The Companions of the Ring have become involved in separate adventures as the quest continues. Aragorn, revealed as the hidden heir of the ancient Kings of the West, joined with the Riders of Rohan against the forces of Isengard, and took part in the desperate victory of the Hornburg. Merry and Pippin, captured by Orcs, escaped into Fangorn Forest and there encountered the Ents. Gandalf returned, miraculously, and defeated the evil wizard, Saruman. Meanwhile, Sam and Frodo progressed towards Mordor to destroy the Ring, accompanied by Smeagol–Gollum, still obsessed by his ‘precious’. After a battle with the giant spider, Shelob, Sam left his master for dead; but Frodo is still alive–in the hands of the Orcs. And all the time the armies of the Dark Lord are massing.
Finally, I have finished reading all of The Lord of the Rings by J.R.R. Tolkien. It took much longer than I anticipated, but I’m thrilled to finally have it completed. At first, I was going to finish at the conclusion of the story, but after realizing just how deep into the lore the appendices go I felt obligated to read most of that as well. Once again, while this story is typically divided into three separate books I read through a singular copy, but I split my review of the book into three respective reviews for each volume. So, this is my review of The Return of the King, being the third and final part of my review of The Lord of the Rings.
Unlike the noticeable change in the story between The Fellowship of the Ring and The Two Towers, The Return of the King feels quite seamlessly like the story just continuing onward. Sauron’s forces are growing in power and an assault on Minis Tirith, the main seat of power in the defense against Mordor, is looming dangerously on the horizon. The first chunk of this volume deals directly with this threat, approaching it from multiple perspectives: Pippin within the city itself, Merry on his way with the Riders of Rohan, and Aragorn (to a lesser extent) who must liberate coastal forces and regroup at the city.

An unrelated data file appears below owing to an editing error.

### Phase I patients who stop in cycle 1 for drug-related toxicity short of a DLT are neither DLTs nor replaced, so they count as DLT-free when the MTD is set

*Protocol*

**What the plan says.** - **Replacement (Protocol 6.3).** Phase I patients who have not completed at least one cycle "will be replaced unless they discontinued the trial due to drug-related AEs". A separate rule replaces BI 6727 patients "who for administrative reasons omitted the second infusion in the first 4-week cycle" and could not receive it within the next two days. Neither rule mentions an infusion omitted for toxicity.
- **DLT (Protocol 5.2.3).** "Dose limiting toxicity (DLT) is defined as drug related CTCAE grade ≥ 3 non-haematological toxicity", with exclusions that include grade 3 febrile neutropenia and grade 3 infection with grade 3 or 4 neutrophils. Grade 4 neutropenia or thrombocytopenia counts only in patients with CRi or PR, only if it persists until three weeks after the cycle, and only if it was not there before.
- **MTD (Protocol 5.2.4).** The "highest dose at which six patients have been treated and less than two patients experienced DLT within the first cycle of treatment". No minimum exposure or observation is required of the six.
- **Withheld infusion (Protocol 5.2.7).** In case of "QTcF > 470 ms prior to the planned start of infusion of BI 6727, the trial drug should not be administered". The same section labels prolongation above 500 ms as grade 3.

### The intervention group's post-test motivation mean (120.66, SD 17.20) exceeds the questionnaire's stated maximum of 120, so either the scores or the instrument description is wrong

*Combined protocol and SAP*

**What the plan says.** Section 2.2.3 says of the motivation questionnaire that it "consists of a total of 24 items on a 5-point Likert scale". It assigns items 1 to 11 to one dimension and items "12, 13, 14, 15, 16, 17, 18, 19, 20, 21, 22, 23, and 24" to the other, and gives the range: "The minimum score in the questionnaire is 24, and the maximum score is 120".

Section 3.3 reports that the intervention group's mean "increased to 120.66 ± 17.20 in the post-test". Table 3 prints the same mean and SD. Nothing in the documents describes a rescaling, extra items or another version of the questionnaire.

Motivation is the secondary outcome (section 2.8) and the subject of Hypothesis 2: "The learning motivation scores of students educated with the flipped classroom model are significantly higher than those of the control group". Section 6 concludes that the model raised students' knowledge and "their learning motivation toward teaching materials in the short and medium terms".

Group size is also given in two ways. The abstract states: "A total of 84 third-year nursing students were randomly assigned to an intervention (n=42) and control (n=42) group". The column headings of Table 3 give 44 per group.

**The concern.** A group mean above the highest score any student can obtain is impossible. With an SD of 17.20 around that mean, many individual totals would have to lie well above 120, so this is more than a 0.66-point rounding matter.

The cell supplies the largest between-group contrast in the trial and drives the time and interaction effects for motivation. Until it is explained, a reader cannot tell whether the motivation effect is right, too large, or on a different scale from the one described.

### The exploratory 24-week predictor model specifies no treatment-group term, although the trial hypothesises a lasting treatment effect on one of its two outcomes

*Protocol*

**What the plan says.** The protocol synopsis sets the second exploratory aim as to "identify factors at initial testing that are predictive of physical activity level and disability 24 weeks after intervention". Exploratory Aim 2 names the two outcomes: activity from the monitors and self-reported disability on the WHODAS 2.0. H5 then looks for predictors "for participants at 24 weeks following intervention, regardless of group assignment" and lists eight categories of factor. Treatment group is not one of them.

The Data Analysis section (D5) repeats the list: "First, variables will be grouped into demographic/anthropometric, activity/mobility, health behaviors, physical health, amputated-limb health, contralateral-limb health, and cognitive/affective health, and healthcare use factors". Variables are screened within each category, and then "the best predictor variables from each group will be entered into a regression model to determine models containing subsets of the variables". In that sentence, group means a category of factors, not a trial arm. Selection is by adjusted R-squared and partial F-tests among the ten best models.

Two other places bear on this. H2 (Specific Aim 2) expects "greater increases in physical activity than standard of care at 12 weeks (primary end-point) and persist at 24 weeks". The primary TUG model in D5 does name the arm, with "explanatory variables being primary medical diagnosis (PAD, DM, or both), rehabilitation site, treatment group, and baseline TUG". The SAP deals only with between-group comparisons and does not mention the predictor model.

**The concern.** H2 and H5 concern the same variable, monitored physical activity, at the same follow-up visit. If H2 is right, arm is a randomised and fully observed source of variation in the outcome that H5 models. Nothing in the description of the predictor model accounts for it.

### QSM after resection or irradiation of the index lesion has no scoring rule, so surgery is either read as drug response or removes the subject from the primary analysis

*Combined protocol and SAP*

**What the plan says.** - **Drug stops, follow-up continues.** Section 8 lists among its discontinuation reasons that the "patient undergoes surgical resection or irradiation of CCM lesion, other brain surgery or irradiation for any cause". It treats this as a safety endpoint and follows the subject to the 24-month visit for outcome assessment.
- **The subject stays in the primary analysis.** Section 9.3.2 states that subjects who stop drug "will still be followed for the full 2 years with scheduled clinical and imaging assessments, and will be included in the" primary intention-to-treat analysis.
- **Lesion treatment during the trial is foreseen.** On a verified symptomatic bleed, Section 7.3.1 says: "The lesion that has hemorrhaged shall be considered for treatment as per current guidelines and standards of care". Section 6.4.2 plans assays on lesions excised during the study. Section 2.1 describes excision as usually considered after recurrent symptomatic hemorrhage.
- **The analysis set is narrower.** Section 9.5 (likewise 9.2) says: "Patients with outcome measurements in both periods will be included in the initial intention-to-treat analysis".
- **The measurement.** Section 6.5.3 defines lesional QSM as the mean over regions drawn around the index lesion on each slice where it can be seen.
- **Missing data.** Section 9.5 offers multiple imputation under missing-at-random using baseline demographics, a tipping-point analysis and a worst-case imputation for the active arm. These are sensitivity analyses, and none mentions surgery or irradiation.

I liked the way the story was divided around this conflict, especially between the two hobbits, who give us a look at things from inside the besieged city through Pippin and from without as incoming reinforcements through Merry. They really came into their own as characters as the story went along too. I still find them a little indistinguishable, but both have an arc that has them grow into more courageous and capable individuals from the more carefree, somewhat dopey comedy relief characters they were at the outset. They both swear loyalty to men of authority and have strong desires to become useful to their friends and the fight against the Enemy, rather than simply being dead weight.
I was disappointed that there wasn’t much more written about Legolas and Gimli throughout this volume. Their presence is mentioned at key moments, as well as some markers of their friendship when the dust had settled, but they faded more into the background of the story. It was however awesome to see Aragorn reach his full potential as a leader of Men. It did a good job of highlighting his status as a mystical figure, not simply an exceptional man. I really liked the way Éowyn’s arc played out and concluded too, having one of the most shining moments of bravery and triumph in combat in the story.